Imagine you're a boy. A boy who feels different from your classmates. You sense that somewhere inside you is something exceptional. But you're small, weak, and more often than not, scared. You have few friends. So at recess you sneak off and sit under a tree to read ghost stories and comic books. You pray that somewhere in these tales lie the strength and bravery you do not possess. Reading makes you feel strong. Like a hero. But then recess ends.
Imagine you're in your bedroom at night. You live in Pittsburgh. Your grandfather came here from a distant country and became a coal miner. Your mother tells you about growing up next to the mine. How time would stand icily still as the whistle blew, signaling that one of the workers was injured or dead. This, too, scares you. So you pick up a pencil and begin to write your own stories. Stories about someone who's big and fearless. You call him Super Pooper because you're a kid and you think shit is funny. He's an ordinary man who survives an accident at a nuclear reactor. He absorbs so much radiation that he becomes invincible. Like you, he has so much pent-up energy that it's going to make him explode. So you draw antennas on his head to discharge electricity and shoot bolts of lightning. He can magnetize things. He can fly. He can do all of the things you cannot do. Writing these stories makes you feel like a hero too, because you have finally found the thing that makes you exceptional. You can tell stories.
Shane Black could always tell stories. And once upon a time they paid him millions of dollars to do just that. It didn't always come easily for him. Sometimes it was even painful. But he was exceptional at it. He may still be. Few know for sure, because at the height of a 10-year run as one of the most original and brilliantly commercial screenwriters in Hollywood, Shane Black stopped doing what he loved. And that too was exceptional.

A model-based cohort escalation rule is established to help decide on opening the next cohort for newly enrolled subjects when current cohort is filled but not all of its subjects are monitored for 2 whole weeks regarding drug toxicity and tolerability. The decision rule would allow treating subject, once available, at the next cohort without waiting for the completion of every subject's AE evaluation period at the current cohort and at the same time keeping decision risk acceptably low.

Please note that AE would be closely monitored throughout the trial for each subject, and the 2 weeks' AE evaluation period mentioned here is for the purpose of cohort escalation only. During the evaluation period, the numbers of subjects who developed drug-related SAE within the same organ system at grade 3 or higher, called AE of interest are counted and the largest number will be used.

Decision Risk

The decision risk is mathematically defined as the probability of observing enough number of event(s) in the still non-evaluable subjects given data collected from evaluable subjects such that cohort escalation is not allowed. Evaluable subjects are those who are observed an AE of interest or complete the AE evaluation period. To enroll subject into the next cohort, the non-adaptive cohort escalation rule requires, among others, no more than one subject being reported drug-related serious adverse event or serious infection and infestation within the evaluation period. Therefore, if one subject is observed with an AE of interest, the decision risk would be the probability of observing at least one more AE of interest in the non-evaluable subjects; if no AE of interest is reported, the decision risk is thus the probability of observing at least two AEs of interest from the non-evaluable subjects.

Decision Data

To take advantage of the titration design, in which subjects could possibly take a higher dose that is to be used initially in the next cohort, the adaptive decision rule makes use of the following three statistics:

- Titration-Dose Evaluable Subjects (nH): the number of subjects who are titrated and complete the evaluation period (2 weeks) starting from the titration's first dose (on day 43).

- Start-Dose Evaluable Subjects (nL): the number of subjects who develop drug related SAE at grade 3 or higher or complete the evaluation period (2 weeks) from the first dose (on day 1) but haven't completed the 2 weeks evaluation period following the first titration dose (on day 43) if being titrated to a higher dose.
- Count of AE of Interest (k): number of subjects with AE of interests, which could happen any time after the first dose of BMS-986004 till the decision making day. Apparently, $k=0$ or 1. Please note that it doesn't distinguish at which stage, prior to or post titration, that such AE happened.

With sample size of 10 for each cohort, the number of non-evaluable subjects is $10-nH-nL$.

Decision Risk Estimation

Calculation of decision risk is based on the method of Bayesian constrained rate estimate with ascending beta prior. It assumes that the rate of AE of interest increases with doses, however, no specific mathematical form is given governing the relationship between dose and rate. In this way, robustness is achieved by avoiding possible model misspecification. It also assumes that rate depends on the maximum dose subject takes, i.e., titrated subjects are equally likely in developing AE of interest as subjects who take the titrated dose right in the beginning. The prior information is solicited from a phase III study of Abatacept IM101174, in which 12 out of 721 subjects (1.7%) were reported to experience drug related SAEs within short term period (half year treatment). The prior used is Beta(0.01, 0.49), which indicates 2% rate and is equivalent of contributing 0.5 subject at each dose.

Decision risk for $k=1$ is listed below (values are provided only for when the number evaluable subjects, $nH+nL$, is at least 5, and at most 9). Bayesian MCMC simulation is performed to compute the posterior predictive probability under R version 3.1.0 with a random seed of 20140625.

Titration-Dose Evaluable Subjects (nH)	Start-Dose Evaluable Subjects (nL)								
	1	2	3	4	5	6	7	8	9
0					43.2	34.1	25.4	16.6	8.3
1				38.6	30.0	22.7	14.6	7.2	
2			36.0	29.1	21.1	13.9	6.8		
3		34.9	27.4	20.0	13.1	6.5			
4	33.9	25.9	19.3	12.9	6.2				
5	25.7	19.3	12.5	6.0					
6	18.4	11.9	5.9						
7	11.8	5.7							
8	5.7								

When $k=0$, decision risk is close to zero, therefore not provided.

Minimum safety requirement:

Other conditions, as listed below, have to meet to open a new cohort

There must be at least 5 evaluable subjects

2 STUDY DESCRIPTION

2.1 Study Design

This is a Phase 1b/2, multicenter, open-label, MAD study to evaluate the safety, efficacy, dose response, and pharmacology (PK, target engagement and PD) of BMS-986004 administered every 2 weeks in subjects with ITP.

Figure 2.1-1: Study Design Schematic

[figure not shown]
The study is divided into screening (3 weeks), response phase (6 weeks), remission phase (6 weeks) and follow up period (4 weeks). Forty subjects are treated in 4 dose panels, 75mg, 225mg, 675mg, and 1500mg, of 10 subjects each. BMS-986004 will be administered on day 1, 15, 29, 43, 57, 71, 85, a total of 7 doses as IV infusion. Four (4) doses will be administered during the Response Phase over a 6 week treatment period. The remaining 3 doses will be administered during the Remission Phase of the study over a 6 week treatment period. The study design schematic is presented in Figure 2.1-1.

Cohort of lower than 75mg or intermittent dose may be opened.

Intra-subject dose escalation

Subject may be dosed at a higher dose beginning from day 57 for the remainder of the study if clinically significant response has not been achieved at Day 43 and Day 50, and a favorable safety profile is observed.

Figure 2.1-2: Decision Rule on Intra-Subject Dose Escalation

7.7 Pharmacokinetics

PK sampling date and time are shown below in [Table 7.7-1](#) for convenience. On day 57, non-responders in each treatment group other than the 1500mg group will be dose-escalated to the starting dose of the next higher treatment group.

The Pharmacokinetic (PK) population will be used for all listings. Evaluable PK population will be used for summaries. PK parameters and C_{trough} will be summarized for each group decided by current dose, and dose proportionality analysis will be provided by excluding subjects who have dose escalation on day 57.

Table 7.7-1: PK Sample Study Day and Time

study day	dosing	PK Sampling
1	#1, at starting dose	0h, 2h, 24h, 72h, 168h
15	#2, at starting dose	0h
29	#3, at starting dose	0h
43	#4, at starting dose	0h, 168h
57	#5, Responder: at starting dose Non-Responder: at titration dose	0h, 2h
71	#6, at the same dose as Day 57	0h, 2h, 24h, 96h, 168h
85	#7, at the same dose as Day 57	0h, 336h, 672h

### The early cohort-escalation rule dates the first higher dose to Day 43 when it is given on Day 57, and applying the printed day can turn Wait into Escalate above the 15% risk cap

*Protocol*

For the past eight years, Hollywood has gossiped about Black's vanishing act. Some said he buckled under the pressure of justifying those seven-figure paychecks. Some said he was plagued by writer's block. Others guessed that he'd been writing all along, secretly polishing hack scripts on the sly or filling a drawer with unseen screenplays like a Tinseltown J.D. Salinger.
Then, early last summer, Variety reported that Black was planning a comeback. The article said he had two projects in the works: a TV pilot he cowrote for CBS called ''The Nice Guys,'' as well as ''Kiss Kiss, Bang Bang,'' a $15 million Warner Bros. detective noir starring Robert Downey Jr. and Val Kilmer that Black wrote and would also direct. The article chronicled all of the high points of Black's career -- his string of headline-making screenplay sales for such decade-defining action films as ''Lethal Weapon,'' ''Lethal Weapon 2,'' ''The Last Boy Scout,'' and ''The Long Kiss Goodnight'' -- scripts that many agreed were often far better than the movies they became.
Last month, on the Los Angeles set of ''Kiss Kiss, Bang Bang,'' Black agreed to talk about his past successes, his comeback, and the unexplained period in between. At 42, he is physically worlds away from the loner under the tree with his nose in a Hardy Boys mystery. Over six feet tall, and built as sturdy as a college linebacker, Black doesn't look like your stereotypical screenwriter -- the sweaty, mouth-breathing Charlie Kaufman of ''Adaptation.'' He's handsome in a square-jawed sort of way and wields a dark, cutting sense of humor -- even when he's the butt of his own jokes, which is often.